The question for us is: What kinds of organizations and strategies can we conceive of, for a world where we just can’t predict? Any takers? Or should we get an Octopus as CEO?  

Monday, July 5, 2010

Energy and Bottom of the Pyramid in Canada: Book Club for Manitoba Hydro

Dr. Hari Bapuji

Recently, I facilitated a book club in which Manitoba Hydro executives discussed the book “Fortune at the Bottom of the Pyramid: Eradicating Poverty through Profits (FBoP).” This book, written by late CK Prahalad, makes a simple, but very powerful argument – this world is inhabited by over 4 billion people who earn less than $1,500 an year and strive for a better life. Collectively, their purchasing power is in trillions of dollars. So, companies can make profits by selling to them and by innovating new products/services in a process of co-creation with the poor. In doing so, companies not only can make profits, but also eradicate poverty.

Prima facie, the book FBoP is not relevant to a public sector organization operating in a developed world. But, the participants were very quick to realize that the ideas in the book can help transform organizations anywhere in the world. As one participant noted, although “the examples in the book are from the developing world, it is evident that energy is at the core of those examples. So, it is relevant to Manitoba Hydro.” In other words, if we think of the past and the present, FBoP is not appealing, but is highly useful if we think of the future that we can imagine and create.

The discussion was centered around five themes: (i) identifying new markets, (ii) protecting existing markets, (iii) increasing energy efficiency, (iv) creating new energy forms, and (v) improving organizational systems and processes. Each of these themes revealed several interesting insights.

I was very surprised to learn that there are communities in Northern Manitoba that are not connected through the grid and use diesel-generated power. The group on new markets shared ideas on how those markets can be served with alternative power sources because laying transmission lines is an expensive proposition. There was also a question on whether anyone living in this part of the world can be considered poor given that their income may be more than $1,500 an year. But, the group soon agreed that it was important to focus on the idea than go by strict definitions: “this is our bottom of the pyramid” said the group.

The discussion on protecting existing markets was very challenging given that Manitoba Hydro is in a monopoly situation. However, situations can change dramatically and drastically (contrast the current situation of MTS/Bell with that they faced a few years ago). Not surprisingly, the group talked about how their markets (particularly those outside of Canada) may be served by companies offering alternative and off-grid power.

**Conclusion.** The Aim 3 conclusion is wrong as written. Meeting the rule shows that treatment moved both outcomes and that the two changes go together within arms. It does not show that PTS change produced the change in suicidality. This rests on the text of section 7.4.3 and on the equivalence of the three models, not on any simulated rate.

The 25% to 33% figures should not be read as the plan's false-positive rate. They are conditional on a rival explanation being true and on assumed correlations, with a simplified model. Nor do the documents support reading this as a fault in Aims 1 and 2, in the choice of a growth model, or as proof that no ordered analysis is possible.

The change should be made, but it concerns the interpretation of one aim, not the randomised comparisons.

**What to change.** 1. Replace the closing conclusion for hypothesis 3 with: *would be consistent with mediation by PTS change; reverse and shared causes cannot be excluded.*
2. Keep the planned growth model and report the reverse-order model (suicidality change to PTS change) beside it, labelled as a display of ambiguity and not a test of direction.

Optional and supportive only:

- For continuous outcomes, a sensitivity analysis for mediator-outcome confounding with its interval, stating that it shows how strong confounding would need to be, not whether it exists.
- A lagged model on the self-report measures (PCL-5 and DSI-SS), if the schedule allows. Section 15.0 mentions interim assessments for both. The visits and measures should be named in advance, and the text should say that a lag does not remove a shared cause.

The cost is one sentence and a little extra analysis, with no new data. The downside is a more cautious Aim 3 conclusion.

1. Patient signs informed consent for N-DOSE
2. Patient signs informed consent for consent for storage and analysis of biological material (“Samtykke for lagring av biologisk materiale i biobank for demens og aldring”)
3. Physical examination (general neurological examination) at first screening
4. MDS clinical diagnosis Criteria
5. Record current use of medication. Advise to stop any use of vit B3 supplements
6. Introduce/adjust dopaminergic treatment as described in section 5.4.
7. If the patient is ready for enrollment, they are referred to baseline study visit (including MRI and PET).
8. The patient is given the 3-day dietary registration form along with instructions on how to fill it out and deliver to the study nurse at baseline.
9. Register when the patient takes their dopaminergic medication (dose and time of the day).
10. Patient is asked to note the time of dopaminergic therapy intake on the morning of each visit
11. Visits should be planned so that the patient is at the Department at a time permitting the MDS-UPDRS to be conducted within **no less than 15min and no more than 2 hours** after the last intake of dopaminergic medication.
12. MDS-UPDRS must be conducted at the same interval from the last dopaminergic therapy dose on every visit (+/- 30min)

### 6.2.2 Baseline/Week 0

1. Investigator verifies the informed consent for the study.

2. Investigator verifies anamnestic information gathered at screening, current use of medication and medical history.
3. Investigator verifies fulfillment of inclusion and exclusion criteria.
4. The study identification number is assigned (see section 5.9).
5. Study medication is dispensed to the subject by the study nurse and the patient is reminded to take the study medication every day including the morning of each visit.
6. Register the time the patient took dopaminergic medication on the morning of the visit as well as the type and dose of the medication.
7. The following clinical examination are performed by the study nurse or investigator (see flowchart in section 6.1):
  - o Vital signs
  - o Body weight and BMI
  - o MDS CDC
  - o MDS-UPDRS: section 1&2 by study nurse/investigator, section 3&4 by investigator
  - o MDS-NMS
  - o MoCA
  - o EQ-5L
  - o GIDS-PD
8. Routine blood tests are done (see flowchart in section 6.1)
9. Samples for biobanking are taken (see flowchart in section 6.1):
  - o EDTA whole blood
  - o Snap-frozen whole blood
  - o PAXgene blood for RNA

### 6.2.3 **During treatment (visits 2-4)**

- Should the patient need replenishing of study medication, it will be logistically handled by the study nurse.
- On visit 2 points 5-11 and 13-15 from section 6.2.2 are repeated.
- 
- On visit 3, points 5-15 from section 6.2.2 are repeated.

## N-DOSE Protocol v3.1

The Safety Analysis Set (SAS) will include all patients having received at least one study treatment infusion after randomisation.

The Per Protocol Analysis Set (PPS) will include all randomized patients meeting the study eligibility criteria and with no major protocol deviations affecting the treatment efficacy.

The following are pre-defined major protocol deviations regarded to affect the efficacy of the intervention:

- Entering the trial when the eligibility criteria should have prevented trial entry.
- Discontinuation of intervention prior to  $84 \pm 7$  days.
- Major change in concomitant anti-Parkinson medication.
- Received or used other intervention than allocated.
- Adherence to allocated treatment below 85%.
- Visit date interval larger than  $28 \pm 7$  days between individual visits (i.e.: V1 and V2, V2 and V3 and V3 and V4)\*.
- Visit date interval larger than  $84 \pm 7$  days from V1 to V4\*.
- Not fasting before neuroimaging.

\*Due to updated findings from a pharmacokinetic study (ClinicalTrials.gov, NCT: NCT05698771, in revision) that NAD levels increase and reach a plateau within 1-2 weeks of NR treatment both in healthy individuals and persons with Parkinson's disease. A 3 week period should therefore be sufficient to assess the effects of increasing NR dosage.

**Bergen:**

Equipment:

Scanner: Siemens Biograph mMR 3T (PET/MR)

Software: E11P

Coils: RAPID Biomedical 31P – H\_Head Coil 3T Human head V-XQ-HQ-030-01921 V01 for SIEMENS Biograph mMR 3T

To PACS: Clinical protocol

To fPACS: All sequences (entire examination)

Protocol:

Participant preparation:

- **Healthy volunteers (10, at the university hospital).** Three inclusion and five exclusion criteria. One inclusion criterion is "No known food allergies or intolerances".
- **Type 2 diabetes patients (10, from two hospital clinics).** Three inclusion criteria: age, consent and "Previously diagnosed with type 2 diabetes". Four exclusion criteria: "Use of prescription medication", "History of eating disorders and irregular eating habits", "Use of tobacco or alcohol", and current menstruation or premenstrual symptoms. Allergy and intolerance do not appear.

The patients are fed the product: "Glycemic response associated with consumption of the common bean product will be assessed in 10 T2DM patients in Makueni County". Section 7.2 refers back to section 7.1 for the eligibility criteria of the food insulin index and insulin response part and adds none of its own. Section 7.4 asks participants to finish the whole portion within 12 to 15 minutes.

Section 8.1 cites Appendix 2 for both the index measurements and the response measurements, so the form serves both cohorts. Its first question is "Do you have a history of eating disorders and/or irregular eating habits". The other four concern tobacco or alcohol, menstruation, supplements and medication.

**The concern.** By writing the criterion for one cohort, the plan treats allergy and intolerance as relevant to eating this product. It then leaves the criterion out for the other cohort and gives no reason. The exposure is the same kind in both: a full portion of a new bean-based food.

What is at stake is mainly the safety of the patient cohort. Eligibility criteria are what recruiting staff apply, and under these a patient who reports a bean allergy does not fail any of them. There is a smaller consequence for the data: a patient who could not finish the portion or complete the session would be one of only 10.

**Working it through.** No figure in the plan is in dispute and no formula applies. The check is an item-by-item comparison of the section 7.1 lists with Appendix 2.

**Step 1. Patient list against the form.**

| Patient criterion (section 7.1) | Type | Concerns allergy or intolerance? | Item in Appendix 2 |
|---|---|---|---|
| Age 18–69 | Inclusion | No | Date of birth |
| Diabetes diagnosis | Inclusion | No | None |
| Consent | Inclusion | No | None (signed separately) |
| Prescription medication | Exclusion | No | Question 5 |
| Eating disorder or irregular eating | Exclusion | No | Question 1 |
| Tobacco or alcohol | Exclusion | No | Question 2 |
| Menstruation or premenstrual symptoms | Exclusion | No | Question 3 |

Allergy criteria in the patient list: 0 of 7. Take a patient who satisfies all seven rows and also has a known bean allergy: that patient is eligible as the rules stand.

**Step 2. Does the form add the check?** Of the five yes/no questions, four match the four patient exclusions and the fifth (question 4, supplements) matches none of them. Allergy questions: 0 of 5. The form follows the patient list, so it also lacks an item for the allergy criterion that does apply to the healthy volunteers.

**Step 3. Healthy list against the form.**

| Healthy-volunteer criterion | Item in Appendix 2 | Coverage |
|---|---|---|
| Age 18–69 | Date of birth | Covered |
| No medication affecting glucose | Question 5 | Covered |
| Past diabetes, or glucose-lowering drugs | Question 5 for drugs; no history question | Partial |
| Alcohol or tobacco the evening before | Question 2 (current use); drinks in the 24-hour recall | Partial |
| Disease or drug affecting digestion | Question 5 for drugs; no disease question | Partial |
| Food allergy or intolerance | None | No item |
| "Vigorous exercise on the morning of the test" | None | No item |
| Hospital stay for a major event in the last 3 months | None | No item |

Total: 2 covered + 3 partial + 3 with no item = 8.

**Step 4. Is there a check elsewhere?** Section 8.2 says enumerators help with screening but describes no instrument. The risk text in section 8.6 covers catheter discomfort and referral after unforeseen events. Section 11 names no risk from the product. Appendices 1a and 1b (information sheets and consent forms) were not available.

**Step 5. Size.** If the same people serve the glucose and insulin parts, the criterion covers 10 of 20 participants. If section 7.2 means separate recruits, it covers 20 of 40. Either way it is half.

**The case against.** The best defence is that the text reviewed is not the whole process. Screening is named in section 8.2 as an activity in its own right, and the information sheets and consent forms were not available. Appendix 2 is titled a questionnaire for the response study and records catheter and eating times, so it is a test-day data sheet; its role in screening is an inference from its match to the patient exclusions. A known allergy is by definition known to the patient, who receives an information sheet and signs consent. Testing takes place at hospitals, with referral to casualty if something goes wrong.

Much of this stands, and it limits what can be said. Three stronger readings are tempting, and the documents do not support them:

The most interesting dilemma was raised by the group that discussed the issue of increasing energy efficiency. Prahalad argues that companies need to deliver products and services at a low-cost, yet at the highest quality (in doing so, he challenged the price-quality equation that we have grown accustomed to). But, Manitoba Hydro already sells power at the lowest rates. As a result, the users may not have any incentive to conserve energy. In other words, this group raised the possibility of an unintended consequence of low-price and high-quality: high consumption. So, companies need to find a way to make sure that consumption is reasonable. Otherwise, the products/services aimed at poor may make the planet unsustainable. Prahalad partially acknowledges this possibility and asks that the products/services aimed at the bottom of the pyramid be highly sustainable.

The group on creating new energy forms discussed about various alternative energies, such as wind, solar, battery, and bio. These energies could supplement the conventional energy sources, thus providing more and more cleaner energies.

To do more with less, organizations need to really rethink their systems and processes, argued the group that discussed organizational systems and processes. They raised some processes (even minor processes) that need not occur in an organization as frequently. Also, they argued that doing more with less would involve higher co-ordination and trust among the units. It was very evident from this discussion that companies in today’s era of global competition need to continuously re-design their systems and processes to eliminate waste and reduce inefficiency.

Overall, the discussion was very useful and generated many insights. I felt that if we had more time, the discussion could have further moved into areas like (i) markets outside of Manitoba, (ii) using non-profit partnerships to improve energy efficiency, and (iii) new products that could improve energy efficiency. That said, the purpose of discussion in a book club is not to go into particular areas or generate highly useful solutions, but to set off thinking in the directions that we do not normally think of. To that extent, it was an enriching experience for me.